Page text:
By Chris Ilcin, Account Superintendent, Sonnhalter
A decade ago, you couldn’t change the channel without finding a new motorcycle build show. Five years ago, it was extreme eating challenges and local legendary greasy spoons.
And today it seems like you can’t touch the remote without seeing a show about tiny houses. It seems millennials are rejecting “more is more” McMansions and opting for small, portable and innovative living spaces that reflect their personality.
Believe it or not, this could be the best thing that ever happened to the Skills Gap.
First of all, the craze has exposed young adults to the trades. They may not see it in the classroom everywhere, and they rarely get mentioned by guidance counselors, but as anyone with a kids knows, TV holds a lot more sway. And with just one network having 5 or more shows, that track the project from idea to completion, it’s no wonder kids are trying it for themselves.
Secondly, the smaller footprint makes it easier for the schools and companies that are promoting the trades to have an attention-getting project house. It’s a lot easier to find the space to do a 400 square foot project tiny house, that allows you to show off all the trades, and which can be rolled out and donated afterward, than to buy an empty plot of land for a one-off build.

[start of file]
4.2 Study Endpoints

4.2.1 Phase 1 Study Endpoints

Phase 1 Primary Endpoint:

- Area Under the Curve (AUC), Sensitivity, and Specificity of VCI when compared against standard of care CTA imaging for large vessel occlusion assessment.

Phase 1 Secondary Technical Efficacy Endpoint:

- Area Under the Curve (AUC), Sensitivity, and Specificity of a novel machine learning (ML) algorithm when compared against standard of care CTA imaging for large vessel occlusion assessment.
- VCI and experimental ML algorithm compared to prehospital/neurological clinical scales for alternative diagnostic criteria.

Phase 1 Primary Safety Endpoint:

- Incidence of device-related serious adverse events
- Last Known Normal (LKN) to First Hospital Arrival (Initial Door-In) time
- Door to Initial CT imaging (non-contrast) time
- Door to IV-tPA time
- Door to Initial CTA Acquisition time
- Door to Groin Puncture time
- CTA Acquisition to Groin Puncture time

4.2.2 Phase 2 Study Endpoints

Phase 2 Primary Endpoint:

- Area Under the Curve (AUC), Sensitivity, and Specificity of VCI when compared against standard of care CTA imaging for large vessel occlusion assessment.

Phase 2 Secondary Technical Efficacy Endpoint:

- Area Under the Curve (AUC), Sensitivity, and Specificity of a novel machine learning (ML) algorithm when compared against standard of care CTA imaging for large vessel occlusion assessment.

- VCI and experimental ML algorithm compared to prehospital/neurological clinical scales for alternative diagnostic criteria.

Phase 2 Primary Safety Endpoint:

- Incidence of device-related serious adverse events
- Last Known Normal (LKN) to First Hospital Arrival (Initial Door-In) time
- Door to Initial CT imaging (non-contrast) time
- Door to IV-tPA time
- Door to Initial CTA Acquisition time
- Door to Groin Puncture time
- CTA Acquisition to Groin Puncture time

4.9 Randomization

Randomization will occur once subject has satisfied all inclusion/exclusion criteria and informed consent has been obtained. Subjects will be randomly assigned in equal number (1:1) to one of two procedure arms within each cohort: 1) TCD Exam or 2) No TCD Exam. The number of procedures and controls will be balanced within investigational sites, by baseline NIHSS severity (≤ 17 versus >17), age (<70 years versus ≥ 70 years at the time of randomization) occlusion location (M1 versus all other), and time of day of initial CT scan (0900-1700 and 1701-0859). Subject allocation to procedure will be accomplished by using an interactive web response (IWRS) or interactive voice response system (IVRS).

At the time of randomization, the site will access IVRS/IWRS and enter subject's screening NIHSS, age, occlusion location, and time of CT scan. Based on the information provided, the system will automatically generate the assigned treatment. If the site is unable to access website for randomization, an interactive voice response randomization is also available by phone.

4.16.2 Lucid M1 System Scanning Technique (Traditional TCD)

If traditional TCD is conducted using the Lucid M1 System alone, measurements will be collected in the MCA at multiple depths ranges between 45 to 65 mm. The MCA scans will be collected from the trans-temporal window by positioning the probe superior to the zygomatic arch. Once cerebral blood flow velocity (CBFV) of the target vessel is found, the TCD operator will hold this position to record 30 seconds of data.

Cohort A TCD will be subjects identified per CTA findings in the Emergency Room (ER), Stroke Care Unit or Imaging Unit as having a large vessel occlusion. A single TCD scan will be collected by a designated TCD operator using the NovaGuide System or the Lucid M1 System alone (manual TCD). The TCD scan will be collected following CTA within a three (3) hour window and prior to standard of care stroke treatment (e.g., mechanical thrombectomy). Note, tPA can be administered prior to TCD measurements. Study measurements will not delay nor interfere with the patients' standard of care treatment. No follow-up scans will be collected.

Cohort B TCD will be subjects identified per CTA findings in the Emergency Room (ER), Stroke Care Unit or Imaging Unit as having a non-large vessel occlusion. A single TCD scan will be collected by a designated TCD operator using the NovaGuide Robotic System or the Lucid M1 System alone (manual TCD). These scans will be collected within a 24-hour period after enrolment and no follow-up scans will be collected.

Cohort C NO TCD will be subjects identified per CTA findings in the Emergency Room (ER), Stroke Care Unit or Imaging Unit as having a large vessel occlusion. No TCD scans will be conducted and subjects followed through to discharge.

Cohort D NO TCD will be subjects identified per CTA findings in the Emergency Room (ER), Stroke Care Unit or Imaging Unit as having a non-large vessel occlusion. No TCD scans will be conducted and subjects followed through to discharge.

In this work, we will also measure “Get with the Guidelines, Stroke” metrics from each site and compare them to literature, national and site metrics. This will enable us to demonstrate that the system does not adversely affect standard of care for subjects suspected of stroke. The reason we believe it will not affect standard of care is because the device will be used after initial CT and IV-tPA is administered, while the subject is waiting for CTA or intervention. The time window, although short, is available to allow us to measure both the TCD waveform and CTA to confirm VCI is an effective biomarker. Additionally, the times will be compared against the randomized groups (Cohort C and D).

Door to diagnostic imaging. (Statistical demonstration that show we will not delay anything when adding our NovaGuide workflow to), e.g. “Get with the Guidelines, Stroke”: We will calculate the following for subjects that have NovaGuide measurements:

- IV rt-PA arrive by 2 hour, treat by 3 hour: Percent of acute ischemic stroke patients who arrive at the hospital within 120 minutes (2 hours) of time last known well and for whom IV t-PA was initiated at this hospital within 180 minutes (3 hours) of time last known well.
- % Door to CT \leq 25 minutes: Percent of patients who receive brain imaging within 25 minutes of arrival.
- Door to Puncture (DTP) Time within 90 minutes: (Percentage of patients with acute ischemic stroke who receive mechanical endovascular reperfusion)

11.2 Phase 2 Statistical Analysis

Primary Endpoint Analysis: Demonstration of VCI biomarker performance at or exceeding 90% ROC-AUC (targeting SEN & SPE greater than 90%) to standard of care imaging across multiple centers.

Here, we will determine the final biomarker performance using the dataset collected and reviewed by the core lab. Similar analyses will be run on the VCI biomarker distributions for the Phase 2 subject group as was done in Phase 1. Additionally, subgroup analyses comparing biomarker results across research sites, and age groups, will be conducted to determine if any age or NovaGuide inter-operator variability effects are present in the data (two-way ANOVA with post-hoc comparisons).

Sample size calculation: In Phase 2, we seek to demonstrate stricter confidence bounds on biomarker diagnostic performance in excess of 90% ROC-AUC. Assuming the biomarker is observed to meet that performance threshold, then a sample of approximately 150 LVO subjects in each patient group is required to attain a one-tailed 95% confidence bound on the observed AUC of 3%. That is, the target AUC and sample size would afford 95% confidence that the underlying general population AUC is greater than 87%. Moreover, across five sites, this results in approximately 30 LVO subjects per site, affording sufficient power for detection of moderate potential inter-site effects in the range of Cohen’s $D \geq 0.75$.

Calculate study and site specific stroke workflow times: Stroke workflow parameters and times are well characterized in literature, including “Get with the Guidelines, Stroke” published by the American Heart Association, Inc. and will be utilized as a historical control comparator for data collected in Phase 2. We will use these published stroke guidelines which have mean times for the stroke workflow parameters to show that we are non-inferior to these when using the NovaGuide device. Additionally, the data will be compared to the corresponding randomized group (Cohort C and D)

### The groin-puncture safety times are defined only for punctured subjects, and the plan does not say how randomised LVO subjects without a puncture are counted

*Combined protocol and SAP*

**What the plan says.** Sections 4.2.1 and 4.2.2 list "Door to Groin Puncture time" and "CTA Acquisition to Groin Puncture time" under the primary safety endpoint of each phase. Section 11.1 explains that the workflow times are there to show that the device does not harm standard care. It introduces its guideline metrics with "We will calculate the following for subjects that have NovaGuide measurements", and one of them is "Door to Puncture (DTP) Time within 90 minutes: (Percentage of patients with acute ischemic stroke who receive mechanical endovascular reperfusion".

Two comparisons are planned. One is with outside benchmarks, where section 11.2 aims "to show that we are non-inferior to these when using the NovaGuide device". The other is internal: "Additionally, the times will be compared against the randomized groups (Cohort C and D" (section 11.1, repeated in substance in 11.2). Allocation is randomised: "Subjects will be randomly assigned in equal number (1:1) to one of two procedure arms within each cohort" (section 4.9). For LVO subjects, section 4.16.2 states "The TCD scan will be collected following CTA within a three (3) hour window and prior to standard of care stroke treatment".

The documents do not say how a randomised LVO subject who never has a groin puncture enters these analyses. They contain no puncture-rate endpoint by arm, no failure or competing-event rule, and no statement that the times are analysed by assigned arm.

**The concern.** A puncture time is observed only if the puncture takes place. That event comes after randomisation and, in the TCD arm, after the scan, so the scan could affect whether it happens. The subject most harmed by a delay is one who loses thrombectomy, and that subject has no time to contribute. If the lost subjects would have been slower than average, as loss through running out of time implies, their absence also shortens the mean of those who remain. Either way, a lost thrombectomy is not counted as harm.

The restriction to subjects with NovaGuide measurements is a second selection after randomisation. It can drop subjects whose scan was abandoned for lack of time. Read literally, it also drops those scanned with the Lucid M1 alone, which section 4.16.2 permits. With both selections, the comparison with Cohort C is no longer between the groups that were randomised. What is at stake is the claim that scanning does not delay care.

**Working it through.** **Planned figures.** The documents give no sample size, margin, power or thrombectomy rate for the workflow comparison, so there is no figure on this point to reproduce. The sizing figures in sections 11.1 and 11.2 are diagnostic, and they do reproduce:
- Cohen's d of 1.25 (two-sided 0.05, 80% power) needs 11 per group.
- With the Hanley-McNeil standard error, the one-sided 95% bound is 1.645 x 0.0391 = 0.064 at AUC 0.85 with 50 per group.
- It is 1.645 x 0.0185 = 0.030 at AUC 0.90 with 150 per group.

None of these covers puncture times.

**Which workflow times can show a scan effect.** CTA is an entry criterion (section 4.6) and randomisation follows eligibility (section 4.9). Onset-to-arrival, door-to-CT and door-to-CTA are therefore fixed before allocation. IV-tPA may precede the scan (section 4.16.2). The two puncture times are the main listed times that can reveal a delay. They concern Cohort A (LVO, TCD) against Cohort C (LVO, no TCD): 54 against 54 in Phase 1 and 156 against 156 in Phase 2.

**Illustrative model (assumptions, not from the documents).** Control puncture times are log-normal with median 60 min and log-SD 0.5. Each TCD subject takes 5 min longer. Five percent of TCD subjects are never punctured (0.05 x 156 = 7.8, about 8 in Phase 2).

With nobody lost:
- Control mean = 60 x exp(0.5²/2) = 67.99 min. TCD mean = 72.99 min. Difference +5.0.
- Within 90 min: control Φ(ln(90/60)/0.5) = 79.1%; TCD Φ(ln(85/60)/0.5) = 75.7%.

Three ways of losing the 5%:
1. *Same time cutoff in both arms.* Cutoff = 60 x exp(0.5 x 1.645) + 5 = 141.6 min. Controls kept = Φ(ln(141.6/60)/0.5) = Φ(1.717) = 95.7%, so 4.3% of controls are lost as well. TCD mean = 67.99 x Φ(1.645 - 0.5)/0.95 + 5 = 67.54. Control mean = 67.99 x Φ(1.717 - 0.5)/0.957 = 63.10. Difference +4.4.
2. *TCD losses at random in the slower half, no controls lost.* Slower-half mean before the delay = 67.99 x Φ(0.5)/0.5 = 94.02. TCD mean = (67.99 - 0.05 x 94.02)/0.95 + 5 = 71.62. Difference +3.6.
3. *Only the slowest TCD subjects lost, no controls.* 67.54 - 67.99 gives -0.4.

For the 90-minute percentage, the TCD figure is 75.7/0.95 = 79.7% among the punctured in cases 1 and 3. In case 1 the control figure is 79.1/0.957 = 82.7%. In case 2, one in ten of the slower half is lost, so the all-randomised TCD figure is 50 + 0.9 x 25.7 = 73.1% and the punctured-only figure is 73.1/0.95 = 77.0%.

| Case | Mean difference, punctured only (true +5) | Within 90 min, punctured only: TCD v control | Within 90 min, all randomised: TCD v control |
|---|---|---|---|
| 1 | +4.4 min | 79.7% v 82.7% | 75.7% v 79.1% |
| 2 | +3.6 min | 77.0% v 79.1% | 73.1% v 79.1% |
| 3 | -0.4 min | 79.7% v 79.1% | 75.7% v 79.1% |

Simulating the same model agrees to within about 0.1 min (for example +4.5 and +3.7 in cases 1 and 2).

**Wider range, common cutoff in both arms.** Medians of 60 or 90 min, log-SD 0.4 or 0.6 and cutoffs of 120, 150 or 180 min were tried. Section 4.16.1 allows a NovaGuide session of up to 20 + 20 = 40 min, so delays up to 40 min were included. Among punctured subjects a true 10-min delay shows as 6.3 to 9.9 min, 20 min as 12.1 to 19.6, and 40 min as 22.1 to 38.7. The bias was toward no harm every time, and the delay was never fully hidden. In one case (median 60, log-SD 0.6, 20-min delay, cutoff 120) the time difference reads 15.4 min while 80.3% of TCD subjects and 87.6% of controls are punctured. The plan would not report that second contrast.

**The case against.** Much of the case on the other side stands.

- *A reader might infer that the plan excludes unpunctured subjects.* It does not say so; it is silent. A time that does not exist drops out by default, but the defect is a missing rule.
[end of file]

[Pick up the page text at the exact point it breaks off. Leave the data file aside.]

Lastly, these projects offer an excellent opportunity for manufacturers to test, hone and roll out new technology. It provides a small lab, a builder ready to think outside the box, and other opportunities that traditional builds just can’t match.
A huge part of closing the skilled trades gap will be meeting your potential new workforce halfway. The traditional channels of training your workforce have been underfunded and ignored for the better part of a generation. The ones that have survived have done so by looking at the trends and likes of their target demographic and seeing where they can “insert” themselves. And while a tiny house may not be right for you to live in, it’s a great way to show a kid that they can do more than just watch one get built, that you can help them make it real.